the sale was valid. Later, they amended their answer by pleading prescription. The trial court dismissed the complaint on that ground. The trial court overlooked the fact that the fraudulent manner by which the signatures of the Galvan spouses in the deed were obtained strengthens plaintiffs' theory that the sale is void or inexistent because it would appear that the said spouses did not Consent at. a to the sale. In the Mapalo case. supra. the spouses, Miguel Mapalo and Candida Quiba, illiterate farmers decided to donate to Maximo Mapalo The brother of Miguel, the eastern halt of their 1,635-square meter residential land located in Manaoag, Pangasinan. However. they were deceived into signing on October 15, 1936 a deed of absolute sale for the entire land in favor of Miguel Mapalo Their signatures were procured by fraud. They were made to believe by Maximo and the notary public that r tie document was a deed of covering the eastern halt t their land. Although the deed of sale stated a consideration of P500 (as in the instant case) the said spouses did not receive anything value for land The spouses remained in possession of the western hail of the land. On March 15, 1938 Maximo Mapalo registered the sale and obtained a Torres obtained for the entire land. On October 20, 1951 Maximo sold the entire land to Evaristo, Petronila Pacifico and Miguel, all surnamed Narciso. A transfer certificate of title was issued to the Narciso's for the whole land. they took possession of the eastern halt of the land. On February 7, 1952 the Narciso's sued the Mapalo spouses. They prayed that they be declared the owners of the entire land. They sought to recover possession of its western portion. The Mapalo spouses filed a counterclaim, wherein they prayed that the western half o the land be conveyed to them. They alleged that their signatures to the deed of sale were obtained through fraud. They sued the Narciso's in 1957. They asked that the 1936 and 1951 deeds of sale be declared void as to the western portion. The Court of Appeals held that the sale was merely voidable on the ground of fraud; that the action for annulment should have been brought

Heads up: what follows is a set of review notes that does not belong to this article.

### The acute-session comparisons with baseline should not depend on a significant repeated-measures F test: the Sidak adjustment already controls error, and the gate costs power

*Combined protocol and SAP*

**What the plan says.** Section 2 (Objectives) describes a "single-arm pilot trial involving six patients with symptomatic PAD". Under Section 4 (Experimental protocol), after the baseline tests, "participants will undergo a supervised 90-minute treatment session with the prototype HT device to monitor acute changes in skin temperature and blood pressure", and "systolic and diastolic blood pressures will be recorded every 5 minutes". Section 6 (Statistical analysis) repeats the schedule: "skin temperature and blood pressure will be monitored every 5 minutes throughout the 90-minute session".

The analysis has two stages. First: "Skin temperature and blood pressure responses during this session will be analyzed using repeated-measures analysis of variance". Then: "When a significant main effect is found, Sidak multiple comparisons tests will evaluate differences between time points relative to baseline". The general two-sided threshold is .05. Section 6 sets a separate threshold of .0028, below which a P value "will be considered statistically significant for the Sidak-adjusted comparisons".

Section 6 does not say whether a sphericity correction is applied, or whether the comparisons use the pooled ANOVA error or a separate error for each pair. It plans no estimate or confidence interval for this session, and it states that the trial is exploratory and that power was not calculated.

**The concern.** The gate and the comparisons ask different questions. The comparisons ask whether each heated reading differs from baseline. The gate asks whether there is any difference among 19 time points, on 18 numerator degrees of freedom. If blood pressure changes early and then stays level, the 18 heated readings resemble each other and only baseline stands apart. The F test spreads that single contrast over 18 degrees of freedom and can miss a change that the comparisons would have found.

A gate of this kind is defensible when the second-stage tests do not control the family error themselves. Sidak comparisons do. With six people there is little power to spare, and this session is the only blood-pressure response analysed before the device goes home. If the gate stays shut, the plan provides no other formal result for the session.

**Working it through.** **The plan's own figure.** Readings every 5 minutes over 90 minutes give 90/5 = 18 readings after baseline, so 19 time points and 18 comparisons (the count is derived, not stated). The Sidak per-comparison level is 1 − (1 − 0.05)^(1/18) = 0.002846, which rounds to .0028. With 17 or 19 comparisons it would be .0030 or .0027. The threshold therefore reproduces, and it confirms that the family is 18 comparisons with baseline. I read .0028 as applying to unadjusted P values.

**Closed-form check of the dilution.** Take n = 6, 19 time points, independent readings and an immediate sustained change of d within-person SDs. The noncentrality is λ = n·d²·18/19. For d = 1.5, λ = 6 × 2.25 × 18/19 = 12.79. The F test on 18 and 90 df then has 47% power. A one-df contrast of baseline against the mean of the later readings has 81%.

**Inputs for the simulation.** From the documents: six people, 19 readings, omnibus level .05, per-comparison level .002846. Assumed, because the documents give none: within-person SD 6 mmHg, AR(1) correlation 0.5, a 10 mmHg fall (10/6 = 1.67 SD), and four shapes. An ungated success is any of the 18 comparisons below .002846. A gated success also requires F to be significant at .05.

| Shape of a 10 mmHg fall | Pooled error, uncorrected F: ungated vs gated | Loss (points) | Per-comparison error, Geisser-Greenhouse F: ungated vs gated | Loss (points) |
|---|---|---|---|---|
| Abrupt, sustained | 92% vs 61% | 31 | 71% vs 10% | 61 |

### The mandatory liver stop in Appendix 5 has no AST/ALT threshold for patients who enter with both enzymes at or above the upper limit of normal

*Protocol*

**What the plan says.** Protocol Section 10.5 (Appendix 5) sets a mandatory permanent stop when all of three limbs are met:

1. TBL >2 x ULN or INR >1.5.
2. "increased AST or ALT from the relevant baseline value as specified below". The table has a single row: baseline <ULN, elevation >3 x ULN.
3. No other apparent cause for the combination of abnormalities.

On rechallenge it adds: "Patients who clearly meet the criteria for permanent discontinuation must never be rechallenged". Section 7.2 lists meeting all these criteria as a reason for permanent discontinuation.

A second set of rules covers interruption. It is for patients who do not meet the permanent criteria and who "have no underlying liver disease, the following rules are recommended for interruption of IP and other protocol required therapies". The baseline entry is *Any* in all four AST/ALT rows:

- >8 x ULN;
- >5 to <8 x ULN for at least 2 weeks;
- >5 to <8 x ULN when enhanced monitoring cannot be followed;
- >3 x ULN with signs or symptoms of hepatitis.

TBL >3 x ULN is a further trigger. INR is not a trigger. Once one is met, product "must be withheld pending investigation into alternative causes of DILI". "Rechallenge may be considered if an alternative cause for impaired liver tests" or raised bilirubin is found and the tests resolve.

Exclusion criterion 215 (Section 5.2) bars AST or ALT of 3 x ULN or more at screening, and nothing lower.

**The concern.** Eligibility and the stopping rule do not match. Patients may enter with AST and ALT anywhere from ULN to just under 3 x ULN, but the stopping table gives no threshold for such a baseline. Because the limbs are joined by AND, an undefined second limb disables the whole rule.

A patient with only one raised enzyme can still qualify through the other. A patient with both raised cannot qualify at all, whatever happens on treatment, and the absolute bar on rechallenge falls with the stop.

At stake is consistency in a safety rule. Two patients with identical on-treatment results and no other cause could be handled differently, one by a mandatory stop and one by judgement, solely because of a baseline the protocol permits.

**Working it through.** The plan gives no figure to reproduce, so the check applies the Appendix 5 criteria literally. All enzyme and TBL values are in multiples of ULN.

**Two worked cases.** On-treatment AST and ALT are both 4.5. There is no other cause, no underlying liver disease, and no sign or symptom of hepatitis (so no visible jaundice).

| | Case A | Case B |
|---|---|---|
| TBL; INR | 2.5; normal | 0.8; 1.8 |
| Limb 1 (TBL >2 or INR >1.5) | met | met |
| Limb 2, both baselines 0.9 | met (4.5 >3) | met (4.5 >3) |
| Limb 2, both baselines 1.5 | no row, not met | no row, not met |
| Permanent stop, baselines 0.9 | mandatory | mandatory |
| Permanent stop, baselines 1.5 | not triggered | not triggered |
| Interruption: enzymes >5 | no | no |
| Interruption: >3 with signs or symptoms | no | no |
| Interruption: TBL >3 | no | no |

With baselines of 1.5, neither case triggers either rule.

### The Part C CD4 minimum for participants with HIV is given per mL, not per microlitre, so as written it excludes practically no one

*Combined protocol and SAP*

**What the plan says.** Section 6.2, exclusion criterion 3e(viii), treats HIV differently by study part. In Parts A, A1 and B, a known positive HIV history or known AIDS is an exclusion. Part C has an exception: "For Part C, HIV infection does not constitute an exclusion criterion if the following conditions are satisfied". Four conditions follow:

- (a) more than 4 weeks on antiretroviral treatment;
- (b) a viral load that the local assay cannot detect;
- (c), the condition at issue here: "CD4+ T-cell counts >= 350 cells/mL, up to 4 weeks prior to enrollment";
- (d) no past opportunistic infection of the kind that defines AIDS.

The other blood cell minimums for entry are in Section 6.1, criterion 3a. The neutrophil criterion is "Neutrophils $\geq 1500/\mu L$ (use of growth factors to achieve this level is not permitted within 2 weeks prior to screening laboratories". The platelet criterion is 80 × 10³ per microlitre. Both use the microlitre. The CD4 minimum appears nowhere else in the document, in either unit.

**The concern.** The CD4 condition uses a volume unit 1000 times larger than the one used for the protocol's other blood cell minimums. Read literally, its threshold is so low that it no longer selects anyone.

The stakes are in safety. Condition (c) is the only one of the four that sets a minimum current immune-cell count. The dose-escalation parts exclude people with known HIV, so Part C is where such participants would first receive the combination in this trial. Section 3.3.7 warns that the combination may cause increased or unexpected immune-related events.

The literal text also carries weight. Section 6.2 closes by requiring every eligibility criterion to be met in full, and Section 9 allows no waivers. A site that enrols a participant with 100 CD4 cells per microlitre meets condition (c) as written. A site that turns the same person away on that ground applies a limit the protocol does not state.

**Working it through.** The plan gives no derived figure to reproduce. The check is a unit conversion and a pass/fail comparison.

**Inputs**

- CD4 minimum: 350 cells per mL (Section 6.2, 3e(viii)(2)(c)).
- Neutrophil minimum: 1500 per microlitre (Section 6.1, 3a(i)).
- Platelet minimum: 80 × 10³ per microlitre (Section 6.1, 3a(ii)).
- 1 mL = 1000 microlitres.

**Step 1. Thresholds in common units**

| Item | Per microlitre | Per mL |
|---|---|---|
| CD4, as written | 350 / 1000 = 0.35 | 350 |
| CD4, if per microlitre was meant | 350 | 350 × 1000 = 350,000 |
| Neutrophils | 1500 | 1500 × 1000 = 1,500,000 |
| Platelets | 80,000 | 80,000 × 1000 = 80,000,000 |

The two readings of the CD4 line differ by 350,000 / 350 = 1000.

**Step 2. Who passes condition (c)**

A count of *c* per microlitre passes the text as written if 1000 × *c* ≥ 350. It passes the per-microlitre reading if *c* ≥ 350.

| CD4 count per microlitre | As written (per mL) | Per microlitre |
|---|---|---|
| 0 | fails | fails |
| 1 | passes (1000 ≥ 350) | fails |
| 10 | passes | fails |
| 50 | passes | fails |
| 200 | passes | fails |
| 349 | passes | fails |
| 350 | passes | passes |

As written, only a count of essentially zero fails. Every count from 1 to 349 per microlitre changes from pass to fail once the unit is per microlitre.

within four years from the registration of the sale, and that, as that period had already expired, the action had also prescribed. This Court, reversing the decision of the Court of Appeals, held that the 1936 sale was not merely voidable but was void or inexistent and that the "inexistence of a contract is permanent and incurable and cannot be the subject of prescription". The holding of the trial court that the Mapalo spouses should be issued a Torrens title for the western half of the land was affirmed. The ruling in the Mapalo case is squarely applicable to this case. In the instant case, the plaintiffs, the widow and a child of the first marriage, as compulsory heirs of Paulino Galvan, the victim of the alleged fraud, have the right to sue to declare the sale void because they were deprived of their legitimate in the estate of Paulino Galvan (Art. 221[4], Civil Code; Reyes vs. Court of Appeals, 95 Phil. 952; Armentia vs. Patriarca, L-18210, December 29, 1966, 18 SCRA 1253, 1258-1260).